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Re: st: Mixed effects model for asymmetric data


From   Richard Goldstein <richgold@ix.netcom.com>
To   statalist@hsphsun2.harvard.edu
Subject   Re: st: Mixed effects model for asymmetric data
Date   Wed, 26 Sep 2012 14:46:20 -0400

Hi,

re: use of poisson, I suggest you look at the following blog:

http://blog.stata.com/2011/08/22/use-poisson-rather-than-regress-tell-a-friend/

Rich

On 9/26/12 2:15 PM, Ana Beatriz FS wrote:
> Thanks,  JVVerkuilen,
> 
> Unfortunately my variable is not a count one, I work with levels of hormones.
> 
> Following your suggestion, I assessed the quality of the model by the
> residuals and it's really really bad.
> 
> With respect to the transformations, they produce quite different
> distributions. I haven't find one that would fit all my points in
> time, even if not perfectly. I do think I have a problem here!
> 
> Best regards,
> 
> Ana Beatriz
> 
> 
> 2012/9/26 JVerkuilen (Gmail) <jvverkuilen@gmail.com>:
>> On Wed, Sep 26, 2012 at 1:13 PM, Ana Beatriz FS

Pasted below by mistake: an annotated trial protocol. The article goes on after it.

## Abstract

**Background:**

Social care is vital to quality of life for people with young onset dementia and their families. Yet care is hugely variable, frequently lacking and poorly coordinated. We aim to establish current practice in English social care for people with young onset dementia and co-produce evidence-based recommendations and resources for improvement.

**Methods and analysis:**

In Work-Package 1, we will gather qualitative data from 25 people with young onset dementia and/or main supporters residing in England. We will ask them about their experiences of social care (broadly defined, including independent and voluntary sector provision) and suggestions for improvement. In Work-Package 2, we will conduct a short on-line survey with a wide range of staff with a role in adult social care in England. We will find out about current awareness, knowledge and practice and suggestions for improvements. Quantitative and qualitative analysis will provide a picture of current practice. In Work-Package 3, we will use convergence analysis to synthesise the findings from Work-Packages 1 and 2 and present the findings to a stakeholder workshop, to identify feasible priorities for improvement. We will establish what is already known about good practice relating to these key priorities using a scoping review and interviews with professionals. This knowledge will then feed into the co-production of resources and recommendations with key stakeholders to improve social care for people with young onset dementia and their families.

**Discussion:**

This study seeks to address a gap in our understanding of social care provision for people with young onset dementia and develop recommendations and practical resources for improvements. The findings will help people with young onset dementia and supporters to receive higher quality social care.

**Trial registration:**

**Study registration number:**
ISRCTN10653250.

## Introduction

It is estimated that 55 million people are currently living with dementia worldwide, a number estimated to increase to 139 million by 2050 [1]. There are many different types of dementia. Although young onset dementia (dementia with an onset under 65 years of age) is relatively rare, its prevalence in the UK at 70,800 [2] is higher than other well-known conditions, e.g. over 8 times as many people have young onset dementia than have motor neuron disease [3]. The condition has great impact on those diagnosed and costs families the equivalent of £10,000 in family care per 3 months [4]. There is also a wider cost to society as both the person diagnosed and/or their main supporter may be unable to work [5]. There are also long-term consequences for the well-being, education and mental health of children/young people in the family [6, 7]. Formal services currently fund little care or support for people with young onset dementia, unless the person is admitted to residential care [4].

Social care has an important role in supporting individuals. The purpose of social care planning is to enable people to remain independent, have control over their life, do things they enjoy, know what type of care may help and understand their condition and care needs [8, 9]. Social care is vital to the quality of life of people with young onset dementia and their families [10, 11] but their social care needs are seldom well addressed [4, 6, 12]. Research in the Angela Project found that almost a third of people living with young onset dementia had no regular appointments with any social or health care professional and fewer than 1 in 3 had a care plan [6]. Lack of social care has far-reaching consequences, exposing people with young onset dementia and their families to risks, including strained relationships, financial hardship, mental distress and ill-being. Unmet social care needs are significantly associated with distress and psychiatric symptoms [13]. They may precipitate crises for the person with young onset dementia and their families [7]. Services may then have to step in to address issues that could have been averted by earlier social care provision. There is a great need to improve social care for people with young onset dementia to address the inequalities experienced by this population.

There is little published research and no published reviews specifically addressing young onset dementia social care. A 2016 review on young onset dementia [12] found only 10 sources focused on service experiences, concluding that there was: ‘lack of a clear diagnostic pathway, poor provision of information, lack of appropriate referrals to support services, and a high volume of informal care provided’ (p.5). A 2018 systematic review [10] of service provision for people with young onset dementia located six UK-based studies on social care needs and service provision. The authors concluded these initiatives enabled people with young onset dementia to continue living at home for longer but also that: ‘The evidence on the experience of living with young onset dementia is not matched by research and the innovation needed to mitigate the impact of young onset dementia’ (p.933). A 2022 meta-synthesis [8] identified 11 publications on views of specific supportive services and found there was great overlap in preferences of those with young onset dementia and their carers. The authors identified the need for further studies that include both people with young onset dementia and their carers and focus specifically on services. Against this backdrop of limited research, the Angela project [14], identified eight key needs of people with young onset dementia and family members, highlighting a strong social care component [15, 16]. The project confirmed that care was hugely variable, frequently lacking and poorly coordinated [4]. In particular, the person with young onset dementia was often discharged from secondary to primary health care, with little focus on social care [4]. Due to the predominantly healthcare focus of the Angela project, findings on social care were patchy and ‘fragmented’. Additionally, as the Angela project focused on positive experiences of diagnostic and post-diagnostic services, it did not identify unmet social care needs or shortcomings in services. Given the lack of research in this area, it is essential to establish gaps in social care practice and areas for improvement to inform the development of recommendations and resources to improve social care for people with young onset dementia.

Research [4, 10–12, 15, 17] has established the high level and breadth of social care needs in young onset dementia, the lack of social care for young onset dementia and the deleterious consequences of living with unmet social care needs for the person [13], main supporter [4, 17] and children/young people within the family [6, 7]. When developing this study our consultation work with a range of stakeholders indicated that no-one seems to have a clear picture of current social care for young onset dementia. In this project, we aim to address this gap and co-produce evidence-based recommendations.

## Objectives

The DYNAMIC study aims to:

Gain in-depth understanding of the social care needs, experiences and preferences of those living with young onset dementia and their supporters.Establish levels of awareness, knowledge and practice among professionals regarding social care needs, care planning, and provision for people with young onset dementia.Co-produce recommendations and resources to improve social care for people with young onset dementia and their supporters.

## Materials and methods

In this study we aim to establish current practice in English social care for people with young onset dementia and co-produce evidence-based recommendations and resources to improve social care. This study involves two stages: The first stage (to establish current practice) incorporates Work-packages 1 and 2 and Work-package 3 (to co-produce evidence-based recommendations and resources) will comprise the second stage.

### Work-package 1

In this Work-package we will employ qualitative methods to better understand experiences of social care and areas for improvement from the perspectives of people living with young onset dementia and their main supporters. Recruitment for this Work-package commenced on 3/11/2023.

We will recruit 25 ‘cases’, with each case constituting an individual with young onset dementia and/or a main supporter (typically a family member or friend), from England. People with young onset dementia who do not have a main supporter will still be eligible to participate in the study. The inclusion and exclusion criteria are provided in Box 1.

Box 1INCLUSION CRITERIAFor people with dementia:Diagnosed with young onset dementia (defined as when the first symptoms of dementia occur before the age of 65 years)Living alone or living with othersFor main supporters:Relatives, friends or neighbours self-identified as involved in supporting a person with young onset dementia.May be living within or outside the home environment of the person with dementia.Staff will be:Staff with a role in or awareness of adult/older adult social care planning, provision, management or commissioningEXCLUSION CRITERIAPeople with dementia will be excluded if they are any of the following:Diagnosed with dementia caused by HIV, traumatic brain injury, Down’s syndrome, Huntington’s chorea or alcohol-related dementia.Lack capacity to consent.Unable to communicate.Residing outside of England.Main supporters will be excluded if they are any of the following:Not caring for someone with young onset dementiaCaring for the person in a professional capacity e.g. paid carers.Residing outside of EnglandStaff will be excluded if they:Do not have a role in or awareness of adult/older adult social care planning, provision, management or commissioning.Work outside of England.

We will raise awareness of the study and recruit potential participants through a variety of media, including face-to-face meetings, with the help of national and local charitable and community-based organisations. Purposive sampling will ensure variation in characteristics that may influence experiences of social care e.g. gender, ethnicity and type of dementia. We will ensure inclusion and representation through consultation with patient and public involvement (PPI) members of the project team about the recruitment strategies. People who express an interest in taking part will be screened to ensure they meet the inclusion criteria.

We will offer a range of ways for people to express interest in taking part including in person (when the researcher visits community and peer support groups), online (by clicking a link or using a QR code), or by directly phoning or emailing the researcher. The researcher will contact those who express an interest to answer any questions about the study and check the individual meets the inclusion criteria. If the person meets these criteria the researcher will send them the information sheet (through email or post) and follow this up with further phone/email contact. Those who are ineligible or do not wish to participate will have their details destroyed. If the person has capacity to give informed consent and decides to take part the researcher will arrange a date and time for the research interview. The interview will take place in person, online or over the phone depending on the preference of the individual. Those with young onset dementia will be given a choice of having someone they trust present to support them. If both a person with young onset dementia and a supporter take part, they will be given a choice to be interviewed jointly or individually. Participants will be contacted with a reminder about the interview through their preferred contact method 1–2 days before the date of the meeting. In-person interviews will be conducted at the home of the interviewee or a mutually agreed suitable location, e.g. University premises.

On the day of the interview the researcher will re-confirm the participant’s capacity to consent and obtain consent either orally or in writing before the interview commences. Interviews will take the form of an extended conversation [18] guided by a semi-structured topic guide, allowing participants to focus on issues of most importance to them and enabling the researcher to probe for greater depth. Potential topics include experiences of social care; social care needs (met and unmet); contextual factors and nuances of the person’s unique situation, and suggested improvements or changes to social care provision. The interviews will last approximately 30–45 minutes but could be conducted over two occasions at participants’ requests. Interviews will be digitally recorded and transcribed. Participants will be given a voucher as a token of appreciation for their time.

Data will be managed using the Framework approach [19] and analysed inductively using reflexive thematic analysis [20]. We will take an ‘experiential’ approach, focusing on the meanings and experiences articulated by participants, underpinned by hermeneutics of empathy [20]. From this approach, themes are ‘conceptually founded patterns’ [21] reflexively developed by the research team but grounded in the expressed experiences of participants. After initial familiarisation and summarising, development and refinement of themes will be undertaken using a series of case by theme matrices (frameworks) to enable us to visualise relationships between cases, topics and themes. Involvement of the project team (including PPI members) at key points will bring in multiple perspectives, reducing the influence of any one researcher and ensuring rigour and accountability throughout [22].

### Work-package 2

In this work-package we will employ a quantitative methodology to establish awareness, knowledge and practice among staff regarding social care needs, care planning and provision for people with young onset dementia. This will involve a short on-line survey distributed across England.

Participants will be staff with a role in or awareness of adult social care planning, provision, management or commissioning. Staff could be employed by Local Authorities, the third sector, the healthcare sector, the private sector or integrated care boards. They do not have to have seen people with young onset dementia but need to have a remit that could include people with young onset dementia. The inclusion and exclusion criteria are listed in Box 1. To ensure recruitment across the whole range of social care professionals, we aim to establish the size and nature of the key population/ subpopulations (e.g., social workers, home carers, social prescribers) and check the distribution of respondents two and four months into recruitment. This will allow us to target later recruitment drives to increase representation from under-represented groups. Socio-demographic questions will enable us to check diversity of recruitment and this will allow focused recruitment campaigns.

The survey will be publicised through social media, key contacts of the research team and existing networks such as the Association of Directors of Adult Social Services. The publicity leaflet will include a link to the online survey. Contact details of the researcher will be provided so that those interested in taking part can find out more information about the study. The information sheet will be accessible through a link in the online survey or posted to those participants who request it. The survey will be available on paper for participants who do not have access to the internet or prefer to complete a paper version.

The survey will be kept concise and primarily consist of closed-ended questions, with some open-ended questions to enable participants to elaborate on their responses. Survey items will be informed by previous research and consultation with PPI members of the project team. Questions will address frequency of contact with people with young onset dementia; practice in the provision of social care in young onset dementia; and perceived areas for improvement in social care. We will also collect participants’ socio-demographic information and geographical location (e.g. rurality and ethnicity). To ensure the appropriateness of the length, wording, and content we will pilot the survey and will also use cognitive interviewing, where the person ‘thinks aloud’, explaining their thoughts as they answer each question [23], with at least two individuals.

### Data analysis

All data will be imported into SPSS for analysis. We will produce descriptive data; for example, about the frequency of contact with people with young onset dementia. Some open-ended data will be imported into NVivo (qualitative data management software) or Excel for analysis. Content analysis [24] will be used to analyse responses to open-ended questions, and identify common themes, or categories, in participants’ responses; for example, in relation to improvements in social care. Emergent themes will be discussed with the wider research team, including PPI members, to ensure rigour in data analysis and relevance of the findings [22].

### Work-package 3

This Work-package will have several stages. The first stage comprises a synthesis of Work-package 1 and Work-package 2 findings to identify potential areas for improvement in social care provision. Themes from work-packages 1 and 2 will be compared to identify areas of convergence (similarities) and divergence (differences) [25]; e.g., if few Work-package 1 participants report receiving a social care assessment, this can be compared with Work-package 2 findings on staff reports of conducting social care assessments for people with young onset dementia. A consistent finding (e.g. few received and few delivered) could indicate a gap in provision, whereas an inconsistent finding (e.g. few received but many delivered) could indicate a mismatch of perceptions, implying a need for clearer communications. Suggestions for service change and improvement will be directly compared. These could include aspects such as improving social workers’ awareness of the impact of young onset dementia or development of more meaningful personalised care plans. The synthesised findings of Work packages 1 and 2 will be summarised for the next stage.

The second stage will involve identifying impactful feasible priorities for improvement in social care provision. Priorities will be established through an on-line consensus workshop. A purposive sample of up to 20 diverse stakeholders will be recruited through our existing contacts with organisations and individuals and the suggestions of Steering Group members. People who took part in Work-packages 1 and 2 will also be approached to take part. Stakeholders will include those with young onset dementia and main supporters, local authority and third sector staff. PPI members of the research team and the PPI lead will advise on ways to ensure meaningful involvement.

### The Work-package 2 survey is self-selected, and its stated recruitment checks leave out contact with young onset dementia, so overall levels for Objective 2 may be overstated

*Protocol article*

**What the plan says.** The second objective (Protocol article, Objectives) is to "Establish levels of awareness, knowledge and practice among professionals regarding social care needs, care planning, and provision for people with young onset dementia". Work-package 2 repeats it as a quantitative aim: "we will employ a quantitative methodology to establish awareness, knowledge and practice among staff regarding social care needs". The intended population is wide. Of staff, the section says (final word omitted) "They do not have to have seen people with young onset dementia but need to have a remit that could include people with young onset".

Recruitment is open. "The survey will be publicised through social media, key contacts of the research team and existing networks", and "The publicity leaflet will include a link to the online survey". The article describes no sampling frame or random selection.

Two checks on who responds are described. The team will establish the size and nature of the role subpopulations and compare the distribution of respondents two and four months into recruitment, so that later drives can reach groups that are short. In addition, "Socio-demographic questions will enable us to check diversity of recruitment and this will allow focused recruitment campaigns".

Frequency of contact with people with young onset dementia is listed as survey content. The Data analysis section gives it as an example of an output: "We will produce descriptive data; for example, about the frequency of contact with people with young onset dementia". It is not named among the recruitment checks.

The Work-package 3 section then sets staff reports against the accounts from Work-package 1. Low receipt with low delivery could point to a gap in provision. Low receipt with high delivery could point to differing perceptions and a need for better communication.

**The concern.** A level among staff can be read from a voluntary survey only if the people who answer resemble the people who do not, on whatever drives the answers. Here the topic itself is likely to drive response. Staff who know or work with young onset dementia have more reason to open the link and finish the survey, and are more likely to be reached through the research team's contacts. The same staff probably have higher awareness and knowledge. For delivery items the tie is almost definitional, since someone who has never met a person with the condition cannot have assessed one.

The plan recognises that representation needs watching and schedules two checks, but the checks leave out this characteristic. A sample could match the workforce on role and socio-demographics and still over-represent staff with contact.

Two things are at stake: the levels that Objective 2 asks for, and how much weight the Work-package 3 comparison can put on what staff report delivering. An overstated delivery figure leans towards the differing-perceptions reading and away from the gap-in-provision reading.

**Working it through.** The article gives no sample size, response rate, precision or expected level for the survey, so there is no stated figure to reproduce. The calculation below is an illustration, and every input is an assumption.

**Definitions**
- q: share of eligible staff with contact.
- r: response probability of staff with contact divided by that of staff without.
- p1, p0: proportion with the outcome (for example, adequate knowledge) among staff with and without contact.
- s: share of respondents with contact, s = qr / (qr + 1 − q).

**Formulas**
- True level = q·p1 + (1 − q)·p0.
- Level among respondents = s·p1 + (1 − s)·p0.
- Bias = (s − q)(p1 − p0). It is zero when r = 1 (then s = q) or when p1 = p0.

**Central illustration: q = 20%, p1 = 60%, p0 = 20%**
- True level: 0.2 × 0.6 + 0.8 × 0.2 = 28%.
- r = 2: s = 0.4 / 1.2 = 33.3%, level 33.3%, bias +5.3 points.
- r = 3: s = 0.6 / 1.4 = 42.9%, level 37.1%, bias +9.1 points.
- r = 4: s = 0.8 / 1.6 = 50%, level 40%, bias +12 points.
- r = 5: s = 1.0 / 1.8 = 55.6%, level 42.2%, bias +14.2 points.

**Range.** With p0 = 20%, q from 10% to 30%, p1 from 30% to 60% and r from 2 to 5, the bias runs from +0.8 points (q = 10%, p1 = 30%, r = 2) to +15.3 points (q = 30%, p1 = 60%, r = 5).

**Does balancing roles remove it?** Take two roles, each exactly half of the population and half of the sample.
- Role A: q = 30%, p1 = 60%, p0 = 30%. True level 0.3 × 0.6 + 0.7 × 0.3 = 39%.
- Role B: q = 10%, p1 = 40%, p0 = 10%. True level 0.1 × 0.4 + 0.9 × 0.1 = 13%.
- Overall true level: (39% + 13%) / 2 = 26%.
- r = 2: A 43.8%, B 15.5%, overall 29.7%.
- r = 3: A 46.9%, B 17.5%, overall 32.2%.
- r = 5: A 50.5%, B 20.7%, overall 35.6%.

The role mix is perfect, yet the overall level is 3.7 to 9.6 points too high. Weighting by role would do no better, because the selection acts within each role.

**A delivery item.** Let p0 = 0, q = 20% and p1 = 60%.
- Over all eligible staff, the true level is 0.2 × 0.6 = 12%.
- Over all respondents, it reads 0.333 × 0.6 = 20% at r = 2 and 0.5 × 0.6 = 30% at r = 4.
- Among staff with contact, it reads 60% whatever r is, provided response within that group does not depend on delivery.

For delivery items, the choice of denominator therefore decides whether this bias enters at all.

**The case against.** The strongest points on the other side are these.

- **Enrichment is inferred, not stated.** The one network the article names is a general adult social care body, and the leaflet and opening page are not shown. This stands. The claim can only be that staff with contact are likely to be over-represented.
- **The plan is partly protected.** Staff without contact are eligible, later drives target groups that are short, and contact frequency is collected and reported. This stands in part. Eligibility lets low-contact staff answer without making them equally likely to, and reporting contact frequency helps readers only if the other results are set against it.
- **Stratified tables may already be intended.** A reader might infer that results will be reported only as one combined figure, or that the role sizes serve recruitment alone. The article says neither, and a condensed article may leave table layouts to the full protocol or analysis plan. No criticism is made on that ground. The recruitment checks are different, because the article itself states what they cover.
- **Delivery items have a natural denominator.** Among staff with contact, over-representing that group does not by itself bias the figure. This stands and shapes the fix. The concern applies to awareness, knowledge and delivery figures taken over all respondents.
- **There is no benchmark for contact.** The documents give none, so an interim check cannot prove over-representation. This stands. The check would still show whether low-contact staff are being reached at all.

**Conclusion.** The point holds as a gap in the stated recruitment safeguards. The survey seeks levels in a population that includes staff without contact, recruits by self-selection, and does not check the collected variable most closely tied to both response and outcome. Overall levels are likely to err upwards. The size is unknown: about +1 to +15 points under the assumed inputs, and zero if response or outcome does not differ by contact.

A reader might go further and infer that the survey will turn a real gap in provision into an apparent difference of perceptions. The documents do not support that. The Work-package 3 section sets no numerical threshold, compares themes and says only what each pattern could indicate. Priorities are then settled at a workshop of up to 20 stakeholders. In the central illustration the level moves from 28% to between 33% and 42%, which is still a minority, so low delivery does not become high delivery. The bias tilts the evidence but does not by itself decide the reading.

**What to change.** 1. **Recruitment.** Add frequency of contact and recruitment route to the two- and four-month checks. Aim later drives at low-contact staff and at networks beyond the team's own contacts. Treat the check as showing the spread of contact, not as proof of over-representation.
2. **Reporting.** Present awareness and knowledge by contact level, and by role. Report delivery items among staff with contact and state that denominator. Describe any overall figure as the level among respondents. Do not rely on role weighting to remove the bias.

>> <nutrianabeatriz@gmail.com> wrote:
>>> Dear Statalisters,
>>>
>>> I was performing multilevel mixed-effects linear regression but I
>>> realized my data is not normally distributed. Is there an equivalent
>>> model for asymmetric data in stata?
>>>
>>> I've tried to transform my data but I could not accomplish because my
>>> data require different transformations in each point of follow-up. My
>>> sample is composed by pregnant women in the three trimesters of
>>> pregnancy, but values of my dependent variable in first trimester
>>> require log transformation for normalization, in the second, sqrt
>>> transformation and so on.
>>
>> What are the measures? For instance, if they are counts, you might be
>> better off with -xtmepoisson-, which assumes that you have multilevel
>> Poisson distributed data. If the transformations are all fairly close,
>> you can probably get away with choosing one, so if the right answer is
>> sqrt and you log instead it won't be *that* far off. Also keep in mind
>> that the marginal distribution before conditioning on regressors can
>> be rather far from normal, so it's not really clear you need to do any
>> transformation. What do the residuals look like?
>>
>>
>> --
>> JVVerkuilen, PhD
>> jvverkuilen@gmail.com
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